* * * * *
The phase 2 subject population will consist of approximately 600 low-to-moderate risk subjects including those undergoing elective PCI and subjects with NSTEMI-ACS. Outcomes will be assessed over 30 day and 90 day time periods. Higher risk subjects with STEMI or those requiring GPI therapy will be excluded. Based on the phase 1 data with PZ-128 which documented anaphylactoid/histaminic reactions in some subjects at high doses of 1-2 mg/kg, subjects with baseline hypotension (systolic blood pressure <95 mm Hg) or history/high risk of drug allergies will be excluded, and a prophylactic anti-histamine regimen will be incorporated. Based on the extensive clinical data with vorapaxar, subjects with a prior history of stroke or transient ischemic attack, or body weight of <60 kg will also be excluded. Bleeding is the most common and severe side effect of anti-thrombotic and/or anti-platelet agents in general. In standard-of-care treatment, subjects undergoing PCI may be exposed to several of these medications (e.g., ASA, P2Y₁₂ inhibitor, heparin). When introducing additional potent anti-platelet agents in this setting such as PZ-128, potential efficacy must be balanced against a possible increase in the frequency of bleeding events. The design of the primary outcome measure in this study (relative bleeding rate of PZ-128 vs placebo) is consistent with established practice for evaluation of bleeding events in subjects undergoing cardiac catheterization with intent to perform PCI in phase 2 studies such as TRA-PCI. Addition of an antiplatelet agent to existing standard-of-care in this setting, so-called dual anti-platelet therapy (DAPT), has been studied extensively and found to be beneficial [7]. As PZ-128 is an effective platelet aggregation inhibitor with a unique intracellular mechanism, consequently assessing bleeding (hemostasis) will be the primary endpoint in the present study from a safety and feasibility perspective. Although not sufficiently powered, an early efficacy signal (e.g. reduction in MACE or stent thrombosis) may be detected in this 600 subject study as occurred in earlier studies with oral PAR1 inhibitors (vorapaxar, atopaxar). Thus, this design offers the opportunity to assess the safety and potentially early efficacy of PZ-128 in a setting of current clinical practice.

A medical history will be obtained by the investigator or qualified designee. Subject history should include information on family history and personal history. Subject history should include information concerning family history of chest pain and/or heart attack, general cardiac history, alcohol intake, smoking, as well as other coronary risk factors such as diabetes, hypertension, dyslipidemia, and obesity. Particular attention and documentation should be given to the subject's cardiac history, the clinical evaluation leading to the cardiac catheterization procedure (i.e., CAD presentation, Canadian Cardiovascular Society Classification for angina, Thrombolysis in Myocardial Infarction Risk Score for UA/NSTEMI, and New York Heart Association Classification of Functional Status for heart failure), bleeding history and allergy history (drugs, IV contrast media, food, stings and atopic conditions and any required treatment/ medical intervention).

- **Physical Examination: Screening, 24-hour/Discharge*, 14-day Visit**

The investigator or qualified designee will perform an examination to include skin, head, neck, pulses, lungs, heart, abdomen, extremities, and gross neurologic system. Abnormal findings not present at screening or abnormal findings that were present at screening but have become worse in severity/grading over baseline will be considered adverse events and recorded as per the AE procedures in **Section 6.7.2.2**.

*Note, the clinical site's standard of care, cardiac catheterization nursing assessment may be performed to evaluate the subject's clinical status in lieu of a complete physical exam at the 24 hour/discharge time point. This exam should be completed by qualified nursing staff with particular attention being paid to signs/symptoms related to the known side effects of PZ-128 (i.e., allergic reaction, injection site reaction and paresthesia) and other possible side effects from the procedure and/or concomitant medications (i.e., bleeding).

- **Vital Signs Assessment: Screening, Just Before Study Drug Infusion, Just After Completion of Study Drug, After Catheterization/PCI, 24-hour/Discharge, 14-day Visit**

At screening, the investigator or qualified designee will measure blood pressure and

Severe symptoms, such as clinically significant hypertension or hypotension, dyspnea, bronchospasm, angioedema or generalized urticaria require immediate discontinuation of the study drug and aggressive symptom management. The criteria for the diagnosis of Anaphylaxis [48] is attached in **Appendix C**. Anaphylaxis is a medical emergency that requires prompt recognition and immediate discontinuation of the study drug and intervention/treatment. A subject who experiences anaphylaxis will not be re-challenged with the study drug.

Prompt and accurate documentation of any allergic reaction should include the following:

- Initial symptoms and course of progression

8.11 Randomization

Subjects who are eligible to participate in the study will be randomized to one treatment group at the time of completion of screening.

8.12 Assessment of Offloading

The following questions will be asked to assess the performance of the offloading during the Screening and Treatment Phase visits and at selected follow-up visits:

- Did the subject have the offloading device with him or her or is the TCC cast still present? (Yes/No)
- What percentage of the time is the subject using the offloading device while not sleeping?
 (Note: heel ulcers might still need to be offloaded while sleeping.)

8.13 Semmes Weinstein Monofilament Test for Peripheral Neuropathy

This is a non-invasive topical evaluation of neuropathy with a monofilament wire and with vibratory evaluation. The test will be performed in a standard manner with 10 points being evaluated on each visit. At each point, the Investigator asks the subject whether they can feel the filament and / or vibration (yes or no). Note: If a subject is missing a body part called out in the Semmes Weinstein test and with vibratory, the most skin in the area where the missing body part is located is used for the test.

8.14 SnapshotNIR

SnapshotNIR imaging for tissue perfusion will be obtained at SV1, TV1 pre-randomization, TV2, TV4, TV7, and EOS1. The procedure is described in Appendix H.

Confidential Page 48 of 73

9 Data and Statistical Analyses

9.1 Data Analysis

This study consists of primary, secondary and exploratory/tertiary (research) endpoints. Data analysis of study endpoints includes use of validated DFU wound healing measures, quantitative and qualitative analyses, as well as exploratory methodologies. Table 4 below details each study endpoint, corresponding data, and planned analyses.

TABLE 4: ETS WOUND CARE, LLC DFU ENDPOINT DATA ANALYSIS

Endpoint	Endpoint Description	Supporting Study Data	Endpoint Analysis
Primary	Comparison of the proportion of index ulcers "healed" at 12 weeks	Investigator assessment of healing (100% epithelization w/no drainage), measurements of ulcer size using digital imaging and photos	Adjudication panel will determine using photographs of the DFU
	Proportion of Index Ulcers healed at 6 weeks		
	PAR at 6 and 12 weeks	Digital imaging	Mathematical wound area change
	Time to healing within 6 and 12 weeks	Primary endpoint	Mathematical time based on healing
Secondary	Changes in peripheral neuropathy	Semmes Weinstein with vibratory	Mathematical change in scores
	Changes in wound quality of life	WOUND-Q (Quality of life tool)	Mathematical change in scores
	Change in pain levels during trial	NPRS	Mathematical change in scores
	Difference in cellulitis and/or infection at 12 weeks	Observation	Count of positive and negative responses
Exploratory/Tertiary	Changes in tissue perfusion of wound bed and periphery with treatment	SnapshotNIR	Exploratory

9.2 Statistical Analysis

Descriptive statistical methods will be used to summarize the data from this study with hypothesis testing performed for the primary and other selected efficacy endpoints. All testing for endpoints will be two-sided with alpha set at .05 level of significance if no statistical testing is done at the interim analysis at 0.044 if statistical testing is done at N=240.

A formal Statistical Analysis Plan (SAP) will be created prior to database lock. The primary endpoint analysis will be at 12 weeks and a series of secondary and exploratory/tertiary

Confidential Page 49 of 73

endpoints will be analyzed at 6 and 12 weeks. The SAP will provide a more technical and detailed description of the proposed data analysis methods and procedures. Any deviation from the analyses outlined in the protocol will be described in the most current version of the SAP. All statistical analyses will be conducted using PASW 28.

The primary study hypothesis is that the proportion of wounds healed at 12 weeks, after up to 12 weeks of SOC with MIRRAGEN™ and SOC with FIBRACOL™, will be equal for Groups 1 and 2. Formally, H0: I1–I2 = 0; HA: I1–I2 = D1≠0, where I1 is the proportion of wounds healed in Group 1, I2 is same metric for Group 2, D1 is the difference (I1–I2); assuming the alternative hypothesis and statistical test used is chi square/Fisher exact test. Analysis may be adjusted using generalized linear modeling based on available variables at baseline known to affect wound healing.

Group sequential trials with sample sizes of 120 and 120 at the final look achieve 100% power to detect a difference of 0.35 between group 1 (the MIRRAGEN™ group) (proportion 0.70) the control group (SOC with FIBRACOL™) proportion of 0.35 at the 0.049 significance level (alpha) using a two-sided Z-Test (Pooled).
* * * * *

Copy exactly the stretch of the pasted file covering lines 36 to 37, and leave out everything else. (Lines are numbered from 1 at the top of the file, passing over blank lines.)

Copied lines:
Exploratory/Tertiary	Changes in tissue perfusion of wound bed and periphery with treatment	SnapshotNIR	Exploratory

9.2 Statistical Analysis